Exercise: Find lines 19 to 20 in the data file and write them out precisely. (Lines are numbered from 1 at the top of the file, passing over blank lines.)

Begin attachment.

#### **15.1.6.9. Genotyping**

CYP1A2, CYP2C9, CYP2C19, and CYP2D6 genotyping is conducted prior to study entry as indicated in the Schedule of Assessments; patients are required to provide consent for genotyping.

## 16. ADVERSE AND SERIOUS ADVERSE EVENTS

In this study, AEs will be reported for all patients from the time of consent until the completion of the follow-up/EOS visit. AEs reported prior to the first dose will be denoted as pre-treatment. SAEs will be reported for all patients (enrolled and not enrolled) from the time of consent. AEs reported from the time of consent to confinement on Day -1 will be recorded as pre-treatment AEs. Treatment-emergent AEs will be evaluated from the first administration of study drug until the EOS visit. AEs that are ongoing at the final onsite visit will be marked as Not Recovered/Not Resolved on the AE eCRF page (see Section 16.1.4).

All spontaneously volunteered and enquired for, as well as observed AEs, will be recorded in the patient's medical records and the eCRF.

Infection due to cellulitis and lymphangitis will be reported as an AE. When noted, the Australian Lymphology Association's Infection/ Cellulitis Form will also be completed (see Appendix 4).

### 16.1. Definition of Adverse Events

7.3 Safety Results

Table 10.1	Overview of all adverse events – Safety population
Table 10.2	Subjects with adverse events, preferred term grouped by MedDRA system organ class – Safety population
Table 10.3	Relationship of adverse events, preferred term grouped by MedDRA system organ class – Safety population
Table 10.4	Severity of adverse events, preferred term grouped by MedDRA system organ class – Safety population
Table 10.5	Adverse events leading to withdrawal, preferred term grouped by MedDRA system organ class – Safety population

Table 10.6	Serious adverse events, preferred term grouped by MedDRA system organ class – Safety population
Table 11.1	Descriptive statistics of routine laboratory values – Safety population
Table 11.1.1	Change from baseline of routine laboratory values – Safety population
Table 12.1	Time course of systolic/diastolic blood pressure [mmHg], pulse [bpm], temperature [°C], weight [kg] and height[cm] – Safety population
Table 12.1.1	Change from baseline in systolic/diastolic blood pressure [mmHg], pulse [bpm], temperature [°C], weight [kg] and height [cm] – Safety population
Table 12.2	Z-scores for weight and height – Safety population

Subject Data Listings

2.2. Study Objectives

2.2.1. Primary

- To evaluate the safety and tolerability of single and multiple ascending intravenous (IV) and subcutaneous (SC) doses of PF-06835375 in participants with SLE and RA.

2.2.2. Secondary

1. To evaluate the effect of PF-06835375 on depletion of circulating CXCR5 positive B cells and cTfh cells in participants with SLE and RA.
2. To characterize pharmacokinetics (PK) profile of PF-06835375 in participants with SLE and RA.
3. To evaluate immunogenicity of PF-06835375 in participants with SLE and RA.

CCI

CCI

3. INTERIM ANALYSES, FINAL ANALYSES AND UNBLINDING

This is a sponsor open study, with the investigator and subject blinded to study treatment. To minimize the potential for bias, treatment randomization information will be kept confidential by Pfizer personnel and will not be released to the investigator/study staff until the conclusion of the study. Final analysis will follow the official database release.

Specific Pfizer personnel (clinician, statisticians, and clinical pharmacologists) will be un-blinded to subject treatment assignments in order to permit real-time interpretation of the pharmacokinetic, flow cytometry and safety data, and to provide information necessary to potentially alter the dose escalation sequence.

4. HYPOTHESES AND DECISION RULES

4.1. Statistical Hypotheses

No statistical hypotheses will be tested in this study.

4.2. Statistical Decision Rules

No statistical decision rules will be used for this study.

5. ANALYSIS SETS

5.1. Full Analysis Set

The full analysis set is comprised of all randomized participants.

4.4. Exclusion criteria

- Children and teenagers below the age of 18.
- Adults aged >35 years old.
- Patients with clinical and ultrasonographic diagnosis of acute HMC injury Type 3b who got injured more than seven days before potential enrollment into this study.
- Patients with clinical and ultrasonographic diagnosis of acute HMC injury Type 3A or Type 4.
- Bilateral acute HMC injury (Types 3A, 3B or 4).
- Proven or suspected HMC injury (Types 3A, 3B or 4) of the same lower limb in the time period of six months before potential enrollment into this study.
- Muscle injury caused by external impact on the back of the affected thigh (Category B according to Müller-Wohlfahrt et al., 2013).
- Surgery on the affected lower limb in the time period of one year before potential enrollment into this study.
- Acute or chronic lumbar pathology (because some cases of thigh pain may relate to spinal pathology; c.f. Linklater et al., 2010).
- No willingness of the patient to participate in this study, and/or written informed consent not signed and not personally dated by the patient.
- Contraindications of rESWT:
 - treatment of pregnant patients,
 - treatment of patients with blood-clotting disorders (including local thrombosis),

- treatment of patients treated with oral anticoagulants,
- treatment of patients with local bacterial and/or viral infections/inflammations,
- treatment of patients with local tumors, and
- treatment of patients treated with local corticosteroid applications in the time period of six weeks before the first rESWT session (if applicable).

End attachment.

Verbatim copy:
Table 12.2	Z-scores for weight and height – Safety population

Subject Data Listings